John Quincy Adams to John Adams
February 21 / March 4 1782
I receiv’d three days agone your favour of Feby. 5th. I have found a good Latin and french Dictionary, but I should be glad to have one Latin and English, because I am obliged at present to translate every thing into French, unless I translate the words twice; by which, (besides it’s being very troublesome), the sense of the Latin will be often lost. I can get any Latin books here that I want. I have finished Cornelius Nepos, and have translated Cicero’s first oration against Catilina.
I have not made many acquaintances here, but there is a subscription Library of English books, to which Mr. D[ana] has subscribed, so that I have as much as I want, to read. I have lately finished Hume’s history of England and am at present reading Mrs. Macaulay’s.1 In the third volume of Hume’s history I find an exact description of the present state of this Country in these few lines.
“If we consider the antient state of Europe, we shall find that the far greater part of the society were every where bereaved of their personal liberty and lived entirely at the will of their masters. Everyone that was not noble was a slave. The peasants were sold along with the land. The few inhabitants of cities were not in a better condition. Even the gentry themselves were subjected to a long train of subordination, under the greater barons or chief vassals of the crown, who tho’ seemingly plac’d in a high state of splendor, yet, having but a slender protection, of the law, were exposed to every tempest of state, and by the precarious condition in which they lived, paid dearly for the power of oppressing and tyrannizing over their inferiors.”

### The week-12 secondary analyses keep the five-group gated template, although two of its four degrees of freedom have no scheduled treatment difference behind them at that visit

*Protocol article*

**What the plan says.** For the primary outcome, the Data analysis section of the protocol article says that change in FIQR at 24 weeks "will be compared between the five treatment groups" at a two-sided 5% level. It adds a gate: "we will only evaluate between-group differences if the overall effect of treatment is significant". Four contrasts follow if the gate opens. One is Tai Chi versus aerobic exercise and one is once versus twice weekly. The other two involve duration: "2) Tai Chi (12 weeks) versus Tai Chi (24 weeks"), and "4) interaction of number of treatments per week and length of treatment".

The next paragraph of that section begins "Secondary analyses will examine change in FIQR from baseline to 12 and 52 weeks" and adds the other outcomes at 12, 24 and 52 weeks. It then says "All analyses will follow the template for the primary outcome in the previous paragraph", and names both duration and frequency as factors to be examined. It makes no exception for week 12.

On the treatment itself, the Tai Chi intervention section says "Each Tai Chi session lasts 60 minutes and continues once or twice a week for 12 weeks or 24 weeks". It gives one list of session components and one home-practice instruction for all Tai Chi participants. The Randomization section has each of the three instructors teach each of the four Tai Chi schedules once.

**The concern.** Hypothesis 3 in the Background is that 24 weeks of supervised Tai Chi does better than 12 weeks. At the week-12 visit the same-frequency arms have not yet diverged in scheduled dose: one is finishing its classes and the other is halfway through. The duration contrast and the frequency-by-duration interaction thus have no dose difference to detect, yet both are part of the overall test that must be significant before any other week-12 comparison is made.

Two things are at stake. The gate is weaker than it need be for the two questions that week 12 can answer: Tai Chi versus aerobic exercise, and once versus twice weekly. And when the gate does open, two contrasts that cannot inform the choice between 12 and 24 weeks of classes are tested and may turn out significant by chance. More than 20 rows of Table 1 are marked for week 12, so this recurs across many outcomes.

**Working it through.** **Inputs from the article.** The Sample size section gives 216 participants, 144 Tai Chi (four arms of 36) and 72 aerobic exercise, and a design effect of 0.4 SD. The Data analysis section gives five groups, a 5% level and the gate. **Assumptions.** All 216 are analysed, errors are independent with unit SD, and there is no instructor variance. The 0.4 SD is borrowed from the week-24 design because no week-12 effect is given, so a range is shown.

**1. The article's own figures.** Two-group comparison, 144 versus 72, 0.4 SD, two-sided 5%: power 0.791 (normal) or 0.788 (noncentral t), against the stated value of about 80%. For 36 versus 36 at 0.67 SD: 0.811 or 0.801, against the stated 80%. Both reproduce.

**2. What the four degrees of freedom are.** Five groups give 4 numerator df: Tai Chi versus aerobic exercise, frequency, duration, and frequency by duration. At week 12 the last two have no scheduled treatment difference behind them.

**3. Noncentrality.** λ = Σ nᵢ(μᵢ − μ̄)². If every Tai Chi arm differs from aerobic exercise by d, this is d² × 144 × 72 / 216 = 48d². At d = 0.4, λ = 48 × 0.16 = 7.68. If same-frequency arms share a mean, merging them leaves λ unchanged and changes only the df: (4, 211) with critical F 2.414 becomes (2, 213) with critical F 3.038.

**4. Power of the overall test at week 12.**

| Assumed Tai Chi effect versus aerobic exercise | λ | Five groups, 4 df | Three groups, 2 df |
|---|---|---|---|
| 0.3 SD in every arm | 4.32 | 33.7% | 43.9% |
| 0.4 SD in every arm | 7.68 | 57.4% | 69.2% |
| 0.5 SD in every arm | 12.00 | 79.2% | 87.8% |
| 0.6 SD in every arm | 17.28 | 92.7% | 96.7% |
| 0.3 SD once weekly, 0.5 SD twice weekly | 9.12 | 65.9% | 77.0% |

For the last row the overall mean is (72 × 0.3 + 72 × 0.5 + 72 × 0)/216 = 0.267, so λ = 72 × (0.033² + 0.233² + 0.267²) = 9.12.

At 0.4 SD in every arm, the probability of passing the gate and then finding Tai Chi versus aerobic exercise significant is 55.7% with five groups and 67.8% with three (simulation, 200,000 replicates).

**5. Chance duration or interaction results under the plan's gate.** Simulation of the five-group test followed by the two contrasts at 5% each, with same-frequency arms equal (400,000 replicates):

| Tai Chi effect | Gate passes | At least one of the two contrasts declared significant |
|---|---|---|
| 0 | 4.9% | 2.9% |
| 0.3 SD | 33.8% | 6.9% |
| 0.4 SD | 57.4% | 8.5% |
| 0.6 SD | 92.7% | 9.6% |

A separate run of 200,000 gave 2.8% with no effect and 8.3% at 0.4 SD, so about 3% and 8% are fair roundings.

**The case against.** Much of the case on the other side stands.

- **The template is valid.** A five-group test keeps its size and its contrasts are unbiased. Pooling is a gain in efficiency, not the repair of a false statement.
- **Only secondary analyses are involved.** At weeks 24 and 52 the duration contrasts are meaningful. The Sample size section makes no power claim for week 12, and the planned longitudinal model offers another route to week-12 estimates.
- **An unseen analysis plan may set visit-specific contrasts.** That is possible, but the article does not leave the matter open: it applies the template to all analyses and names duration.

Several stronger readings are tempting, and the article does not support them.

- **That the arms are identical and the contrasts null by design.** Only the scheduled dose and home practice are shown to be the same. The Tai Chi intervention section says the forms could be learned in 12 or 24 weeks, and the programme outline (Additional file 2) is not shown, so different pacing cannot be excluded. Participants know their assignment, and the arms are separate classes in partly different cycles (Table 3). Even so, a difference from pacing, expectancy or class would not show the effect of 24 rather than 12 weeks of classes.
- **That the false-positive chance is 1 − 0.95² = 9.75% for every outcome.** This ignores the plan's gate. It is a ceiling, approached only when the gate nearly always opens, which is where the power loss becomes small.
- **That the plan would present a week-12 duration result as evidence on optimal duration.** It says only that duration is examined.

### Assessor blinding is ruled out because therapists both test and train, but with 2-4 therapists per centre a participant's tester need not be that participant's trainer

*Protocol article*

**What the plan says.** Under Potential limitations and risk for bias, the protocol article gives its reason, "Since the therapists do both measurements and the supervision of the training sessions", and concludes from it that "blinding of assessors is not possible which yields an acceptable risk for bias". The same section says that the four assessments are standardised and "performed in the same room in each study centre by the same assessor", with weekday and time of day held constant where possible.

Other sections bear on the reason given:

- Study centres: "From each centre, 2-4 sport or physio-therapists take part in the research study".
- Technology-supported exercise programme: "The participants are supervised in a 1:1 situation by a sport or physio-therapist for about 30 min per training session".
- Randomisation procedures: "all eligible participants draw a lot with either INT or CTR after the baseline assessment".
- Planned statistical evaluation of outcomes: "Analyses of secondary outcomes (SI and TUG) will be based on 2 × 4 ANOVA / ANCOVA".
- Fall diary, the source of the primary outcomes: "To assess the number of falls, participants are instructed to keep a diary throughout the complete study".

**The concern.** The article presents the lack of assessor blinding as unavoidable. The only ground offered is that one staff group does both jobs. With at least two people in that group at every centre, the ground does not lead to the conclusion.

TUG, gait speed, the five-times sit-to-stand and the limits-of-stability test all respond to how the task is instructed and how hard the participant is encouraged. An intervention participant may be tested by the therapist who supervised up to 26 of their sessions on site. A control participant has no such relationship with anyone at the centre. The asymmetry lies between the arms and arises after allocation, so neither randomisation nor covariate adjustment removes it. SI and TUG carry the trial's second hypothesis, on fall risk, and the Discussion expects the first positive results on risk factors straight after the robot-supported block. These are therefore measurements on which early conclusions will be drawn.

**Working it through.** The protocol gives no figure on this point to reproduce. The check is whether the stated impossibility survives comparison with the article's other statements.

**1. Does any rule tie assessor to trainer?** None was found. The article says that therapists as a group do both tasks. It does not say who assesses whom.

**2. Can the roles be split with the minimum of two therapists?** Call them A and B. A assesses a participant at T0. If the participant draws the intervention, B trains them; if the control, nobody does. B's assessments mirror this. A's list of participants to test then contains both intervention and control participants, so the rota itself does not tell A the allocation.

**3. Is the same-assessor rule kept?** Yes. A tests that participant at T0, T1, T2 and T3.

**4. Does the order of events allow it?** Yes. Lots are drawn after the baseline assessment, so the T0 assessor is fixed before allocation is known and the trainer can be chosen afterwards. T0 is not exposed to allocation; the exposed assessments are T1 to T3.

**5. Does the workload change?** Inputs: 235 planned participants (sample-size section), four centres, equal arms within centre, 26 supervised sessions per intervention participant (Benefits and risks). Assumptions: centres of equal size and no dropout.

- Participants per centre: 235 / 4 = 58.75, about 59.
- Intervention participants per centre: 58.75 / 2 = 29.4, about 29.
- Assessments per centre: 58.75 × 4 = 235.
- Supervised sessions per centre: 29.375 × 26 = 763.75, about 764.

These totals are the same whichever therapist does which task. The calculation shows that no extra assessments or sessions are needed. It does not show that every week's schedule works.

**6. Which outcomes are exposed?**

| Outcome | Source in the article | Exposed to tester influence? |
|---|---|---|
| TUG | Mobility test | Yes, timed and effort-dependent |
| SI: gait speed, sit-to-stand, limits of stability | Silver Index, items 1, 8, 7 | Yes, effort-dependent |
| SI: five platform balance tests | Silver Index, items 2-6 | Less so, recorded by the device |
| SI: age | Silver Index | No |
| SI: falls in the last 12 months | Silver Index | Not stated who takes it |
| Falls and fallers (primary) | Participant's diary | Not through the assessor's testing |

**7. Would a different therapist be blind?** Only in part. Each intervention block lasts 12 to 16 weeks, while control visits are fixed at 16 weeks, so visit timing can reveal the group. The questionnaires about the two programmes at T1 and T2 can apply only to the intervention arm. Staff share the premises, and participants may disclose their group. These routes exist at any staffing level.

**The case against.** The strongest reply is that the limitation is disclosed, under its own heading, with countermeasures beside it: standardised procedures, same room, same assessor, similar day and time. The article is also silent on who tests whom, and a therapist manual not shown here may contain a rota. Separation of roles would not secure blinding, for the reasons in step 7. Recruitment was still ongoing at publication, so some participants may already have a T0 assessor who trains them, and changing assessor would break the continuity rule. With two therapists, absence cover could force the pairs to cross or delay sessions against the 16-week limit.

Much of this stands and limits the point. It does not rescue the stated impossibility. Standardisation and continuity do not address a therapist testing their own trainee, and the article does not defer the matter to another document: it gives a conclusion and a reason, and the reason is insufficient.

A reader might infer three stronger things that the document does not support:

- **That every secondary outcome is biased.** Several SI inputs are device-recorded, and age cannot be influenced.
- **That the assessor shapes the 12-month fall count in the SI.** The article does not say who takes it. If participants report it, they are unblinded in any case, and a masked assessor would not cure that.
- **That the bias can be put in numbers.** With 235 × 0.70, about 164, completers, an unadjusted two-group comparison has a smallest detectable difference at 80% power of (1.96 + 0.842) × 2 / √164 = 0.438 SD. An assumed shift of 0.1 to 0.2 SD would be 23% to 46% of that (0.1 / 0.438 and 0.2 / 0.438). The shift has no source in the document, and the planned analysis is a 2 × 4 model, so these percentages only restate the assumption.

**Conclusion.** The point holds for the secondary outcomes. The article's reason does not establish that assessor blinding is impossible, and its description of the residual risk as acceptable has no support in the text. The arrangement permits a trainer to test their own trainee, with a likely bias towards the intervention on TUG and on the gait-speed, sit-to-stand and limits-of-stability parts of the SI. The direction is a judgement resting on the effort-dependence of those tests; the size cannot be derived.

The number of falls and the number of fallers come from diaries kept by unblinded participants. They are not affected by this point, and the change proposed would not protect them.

Please to give my duty to Mamma whenever you write. I will write to her as often as I can.
We have had here lately some days exceeding cold. Reaumur’s Thermometer has been as low as 32 degrees below the degree of freezing but it thaws at present, and it is likely we shall not have again this winter such severe cold weather. We open a window every morning for about a half an hour, so that we always have fresh air in our chambers.
You ask me in your letter, what is the Language of the Russians? Voltaire says, “Un Grec fut premier Métropolitain de Russie ou Patriarche. C’est déla que les Russes ont adopté dans leur langue un alphabet tiré du Grec; ils y auraient gagné si le fond de leur langue qui est la Slavone, n’était toujours demeuré le même, à quelques mots pres, qui concernent leur Liturgie et leur Hiérarchic.”2 To this may be added that their alphabet is composed of 36 letters. But all the nobility speak French and German.
I am your dutiful Son,
J. Q. A.
P.S. Please to present my respects to Mr. Thaxter, and to all Friends. Mr. D. is well and writes by this post.
RC (Adams Papers); addressed: “A Son Excellence Mr: Adams. Ministre Plenipotentiaire des Etats Unis de l’Amérique. a Amsterdam.” LbC (Adams Papers).
1. Catharine (Sawbridge) Macaulay’s massive History of England, from the Accession of James 1 to That of the Brunswick Line, 1763–1783, was considered an antidote to David Hume’s History of England ... to the Revolution in 1688, 1754–1761. Hume’s England was frequently reprinted, and a number of editions were owned by the Adamses. JQA had borrowed the eight-volume set of Hume he was reading from “the English Library” in St. Petersburg (JQA, Diary, 4, 18, 24 Feb. 1782), and the Macaulay History from the same source (same, 25 Feb.). The Diary also indicates that he had located some booksellers’ shops and was making frequent book purchases.
On Mrs. Macaulay’s reputation as an historian and JA’s early correspondence with her, see above, vol. 1:xiii, and references there.
2. Quoted by JQA from his copy (in MBAt) of Voltaire’s Histoire de l’empire de Russie sous Pierre le grand, n.p., 1759–1763, 1:67.